In “The Dividend-Fund Dilemma,” Wall Street Journal’s financial columnist Jason Zweig explains it similarly: “When you buy a Treasury, you collect interest and get your money back (not counting inflation) when the bond matures. When you buy a dividend-paying stock, you collect a quarterly payment – but that certainly doesn’t mean the stock price will be stable.”

Nor is there any guarantee that the dividends will flow forever. Zweig described a lesson that many investors learned the hard way during the Great Recession: “In 2007, 29% of the S&P 500’s dividend income came from banks and other financial stocks, according to Howard Silverblatt, senior index analyst at Standard & Poor’s. That didn’t end well. Many banks that had been paying steady income to shareholders suspended their dividends – or even went bust. Their investors suffered.”

Your Essential Take-Home

Our capital markets rarely offer a free ride. If you’re taking stock dividend income today, you’re likely paying for it in the form of lower share value moving forward. And if you’re invested in the stock market, you are exposing your nest egg to all the usual risks (and expected returns) that comes with that exposure. That’s how markets work.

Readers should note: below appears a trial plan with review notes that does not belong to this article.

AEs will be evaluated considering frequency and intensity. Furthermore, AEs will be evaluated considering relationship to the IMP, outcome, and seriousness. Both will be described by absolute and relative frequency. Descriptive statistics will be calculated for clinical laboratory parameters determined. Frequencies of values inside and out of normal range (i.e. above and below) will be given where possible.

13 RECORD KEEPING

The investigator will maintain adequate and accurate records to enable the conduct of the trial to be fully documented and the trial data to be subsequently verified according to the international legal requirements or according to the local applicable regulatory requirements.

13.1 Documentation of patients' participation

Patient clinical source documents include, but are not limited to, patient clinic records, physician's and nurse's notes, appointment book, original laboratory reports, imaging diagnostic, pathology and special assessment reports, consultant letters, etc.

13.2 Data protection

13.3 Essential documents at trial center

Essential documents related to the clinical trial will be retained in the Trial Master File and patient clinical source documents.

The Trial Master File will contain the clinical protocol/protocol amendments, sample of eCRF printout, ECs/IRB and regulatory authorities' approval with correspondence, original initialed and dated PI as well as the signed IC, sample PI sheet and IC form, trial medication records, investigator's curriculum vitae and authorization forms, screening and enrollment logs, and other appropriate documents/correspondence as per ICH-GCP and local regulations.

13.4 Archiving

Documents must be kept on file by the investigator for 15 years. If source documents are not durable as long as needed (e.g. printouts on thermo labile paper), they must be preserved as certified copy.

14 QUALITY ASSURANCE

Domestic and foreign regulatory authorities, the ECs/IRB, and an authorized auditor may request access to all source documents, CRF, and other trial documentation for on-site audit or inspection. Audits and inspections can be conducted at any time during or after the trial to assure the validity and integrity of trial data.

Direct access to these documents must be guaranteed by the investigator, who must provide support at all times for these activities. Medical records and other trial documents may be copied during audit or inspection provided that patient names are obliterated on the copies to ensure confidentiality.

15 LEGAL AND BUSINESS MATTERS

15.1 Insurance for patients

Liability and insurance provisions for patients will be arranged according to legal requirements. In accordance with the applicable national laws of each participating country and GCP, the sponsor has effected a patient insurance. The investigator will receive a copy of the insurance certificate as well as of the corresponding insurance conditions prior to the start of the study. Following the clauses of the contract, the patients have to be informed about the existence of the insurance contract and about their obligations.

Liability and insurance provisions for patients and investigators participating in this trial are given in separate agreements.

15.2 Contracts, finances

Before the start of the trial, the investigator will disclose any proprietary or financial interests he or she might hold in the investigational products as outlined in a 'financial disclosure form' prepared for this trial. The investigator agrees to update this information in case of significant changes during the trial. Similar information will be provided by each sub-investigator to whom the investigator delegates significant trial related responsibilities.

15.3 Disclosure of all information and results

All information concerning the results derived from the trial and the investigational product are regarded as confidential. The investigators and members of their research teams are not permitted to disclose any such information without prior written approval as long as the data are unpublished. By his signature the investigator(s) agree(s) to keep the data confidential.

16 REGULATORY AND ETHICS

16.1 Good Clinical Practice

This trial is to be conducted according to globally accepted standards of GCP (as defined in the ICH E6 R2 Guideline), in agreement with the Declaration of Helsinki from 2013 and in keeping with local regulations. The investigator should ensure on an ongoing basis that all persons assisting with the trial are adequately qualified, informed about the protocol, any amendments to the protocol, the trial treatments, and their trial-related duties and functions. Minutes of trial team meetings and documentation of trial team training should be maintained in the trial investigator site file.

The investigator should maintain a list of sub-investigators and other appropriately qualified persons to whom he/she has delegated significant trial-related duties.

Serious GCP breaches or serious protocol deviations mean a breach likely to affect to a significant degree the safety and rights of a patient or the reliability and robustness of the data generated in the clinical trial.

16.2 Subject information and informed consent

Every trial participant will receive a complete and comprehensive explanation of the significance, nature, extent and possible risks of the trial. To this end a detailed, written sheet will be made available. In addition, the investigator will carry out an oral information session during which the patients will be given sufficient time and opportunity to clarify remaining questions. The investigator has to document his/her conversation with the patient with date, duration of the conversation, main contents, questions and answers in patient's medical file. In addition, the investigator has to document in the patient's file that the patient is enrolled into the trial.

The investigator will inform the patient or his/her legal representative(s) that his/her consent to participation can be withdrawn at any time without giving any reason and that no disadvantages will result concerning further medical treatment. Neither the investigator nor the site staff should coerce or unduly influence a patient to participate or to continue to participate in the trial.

The fixed income bond markets offer their share of risks as well, but in a different form, which tends to make them a better choice for helping you dampen your total risk exposure as you pursue expected market returns. Stretching for high-yield, higher-risk bond income begins to shift your bond holdings away from their most appropriate role in your total portfolio … which will be the subject of our next piece in this three-part series.

[Photo credit: Flickr Akash Malhotra]

Family Wealth Planning Conversations

February 22nd, 2016 Posted by Budgeting, College Planning, Estate Planning, Family Finances, Homes and Mortgages, Life Planning, Loans and Debt, Marriage and Finances, Retirement Planning, Saving 0 thoughts on “Family Wealth Planning Conversations”